Pakistan readies strategy to forcefully defend Kulbhushan Jadhav's case at ICJ: Report
Pakistan is preparing a strategy to forcefully defend its position before the International Court of Justice (ICJ) over the death sentence given to Indian national Kulbhushan Jadhav.
According to Pakistani newspaper Dawn, Attorney General Ashtar Ausaf has sent recommendations to the Prime Minister's Office and the Foreign Office in the matter.
The recommendations outlined the strategy on how Pakistan could plead the case before the Hague-based ICJ, which has stayed Jadhav's execution.
Ausaf said that it was necessary to keep all measures and options confidential so that the other side might not know the strategy being devised.
Ausaf, who held marathon meetings for two days with the officials of the Foreign Office and the Law Ministry, is expected to represent Pakistan before the ICJ. But he did not rule out the possibility of engaging someone from abroad. However, he acknowledged that time was short since the hearing would begin on May 15.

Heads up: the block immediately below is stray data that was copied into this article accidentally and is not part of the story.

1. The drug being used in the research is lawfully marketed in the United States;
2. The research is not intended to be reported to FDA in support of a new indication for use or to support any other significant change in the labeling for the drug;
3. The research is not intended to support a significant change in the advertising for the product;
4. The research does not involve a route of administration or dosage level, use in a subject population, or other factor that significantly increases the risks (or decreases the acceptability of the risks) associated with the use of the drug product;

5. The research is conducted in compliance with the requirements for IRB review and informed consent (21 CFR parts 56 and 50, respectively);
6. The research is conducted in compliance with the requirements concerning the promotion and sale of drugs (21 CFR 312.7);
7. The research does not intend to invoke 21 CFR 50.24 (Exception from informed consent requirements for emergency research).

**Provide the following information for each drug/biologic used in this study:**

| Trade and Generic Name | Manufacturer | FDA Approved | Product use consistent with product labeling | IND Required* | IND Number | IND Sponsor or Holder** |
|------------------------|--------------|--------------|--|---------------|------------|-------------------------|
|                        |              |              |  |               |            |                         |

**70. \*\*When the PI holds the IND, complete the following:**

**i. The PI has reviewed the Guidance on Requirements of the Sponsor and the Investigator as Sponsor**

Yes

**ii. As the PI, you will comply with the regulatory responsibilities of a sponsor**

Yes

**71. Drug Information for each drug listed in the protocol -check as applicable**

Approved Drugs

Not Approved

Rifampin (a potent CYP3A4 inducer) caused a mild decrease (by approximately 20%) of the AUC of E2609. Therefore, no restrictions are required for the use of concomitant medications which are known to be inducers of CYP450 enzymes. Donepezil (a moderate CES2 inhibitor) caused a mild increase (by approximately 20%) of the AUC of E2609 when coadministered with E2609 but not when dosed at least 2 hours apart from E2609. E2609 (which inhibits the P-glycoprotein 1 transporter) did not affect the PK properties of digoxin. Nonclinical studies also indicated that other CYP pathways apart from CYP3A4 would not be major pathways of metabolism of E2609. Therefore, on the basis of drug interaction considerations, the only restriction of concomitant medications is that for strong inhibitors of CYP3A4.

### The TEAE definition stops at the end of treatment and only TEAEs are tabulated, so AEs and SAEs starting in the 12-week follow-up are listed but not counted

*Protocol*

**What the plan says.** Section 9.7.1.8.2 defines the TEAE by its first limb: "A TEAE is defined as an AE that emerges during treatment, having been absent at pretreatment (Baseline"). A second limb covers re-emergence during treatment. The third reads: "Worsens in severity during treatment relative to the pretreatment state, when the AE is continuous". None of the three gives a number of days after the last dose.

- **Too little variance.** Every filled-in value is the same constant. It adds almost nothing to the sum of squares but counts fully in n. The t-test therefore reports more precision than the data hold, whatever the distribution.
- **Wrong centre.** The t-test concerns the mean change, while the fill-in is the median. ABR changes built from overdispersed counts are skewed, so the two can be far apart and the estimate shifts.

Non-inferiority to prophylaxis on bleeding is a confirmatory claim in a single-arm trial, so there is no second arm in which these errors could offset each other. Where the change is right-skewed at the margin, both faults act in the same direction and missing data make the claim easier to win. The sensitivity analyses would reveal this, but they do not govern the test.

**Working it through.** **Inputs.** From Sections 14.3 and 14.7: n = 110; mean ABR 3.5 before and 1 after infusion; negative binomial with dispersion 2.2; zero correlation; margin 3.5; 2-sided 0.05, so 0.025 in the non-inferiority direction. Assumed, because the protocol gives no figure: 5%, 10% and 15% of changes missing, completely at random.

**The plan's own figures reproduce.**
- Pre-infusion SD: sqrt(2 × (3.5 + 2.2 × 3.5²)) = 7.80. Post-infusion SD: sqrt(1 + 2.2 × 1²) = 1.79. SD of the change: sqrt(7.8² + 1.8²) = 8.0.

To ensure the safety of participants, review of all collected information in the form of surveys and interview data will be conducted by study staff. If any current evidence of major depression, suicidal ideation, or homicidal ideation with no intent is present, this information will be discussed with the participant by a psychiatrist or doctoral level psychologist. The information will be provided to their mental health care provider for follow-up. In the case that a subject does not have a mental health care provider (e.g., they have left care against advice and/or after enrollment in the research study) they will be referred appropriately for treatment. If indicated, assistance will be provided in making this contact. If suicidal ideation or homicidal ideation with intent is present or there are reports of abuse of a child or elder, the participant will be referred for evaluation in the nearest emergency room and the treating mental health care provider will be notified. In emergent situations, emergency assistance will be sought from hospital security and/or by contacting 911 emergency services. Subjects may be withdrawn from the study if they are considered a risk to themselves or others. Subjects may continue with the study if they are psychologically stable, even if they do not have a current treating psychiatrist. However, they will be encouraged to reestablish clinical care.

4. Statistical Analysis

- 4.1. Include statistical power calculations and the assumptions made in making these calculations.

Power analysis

Ausaf said a ‘robust reply would be given by Pakistan in a forceful manner’.
An expert on international law said Pakistan could raise the issue of jurisdiction before the ICJ, citing a 1999 case pertaining to the shooting down of an Atlantique aircraft in which India had refused to accept the court's jurisdiction on the pretext that it could not hear cases related to disputes between the Commonwealth countries.
Jadhav, who was arrested on March 3 last year, was sentenced to death last month by a military court for espionage and subversive activities.
India acknowledges that Jadhav had served with the Navy but denies that he has any connection with the government. It also said that Jadhav was kidnapped from Iran.
India has also handed over to Pakistan an appeal by Jadhav's mother, initiating a process to get his conviction overturned.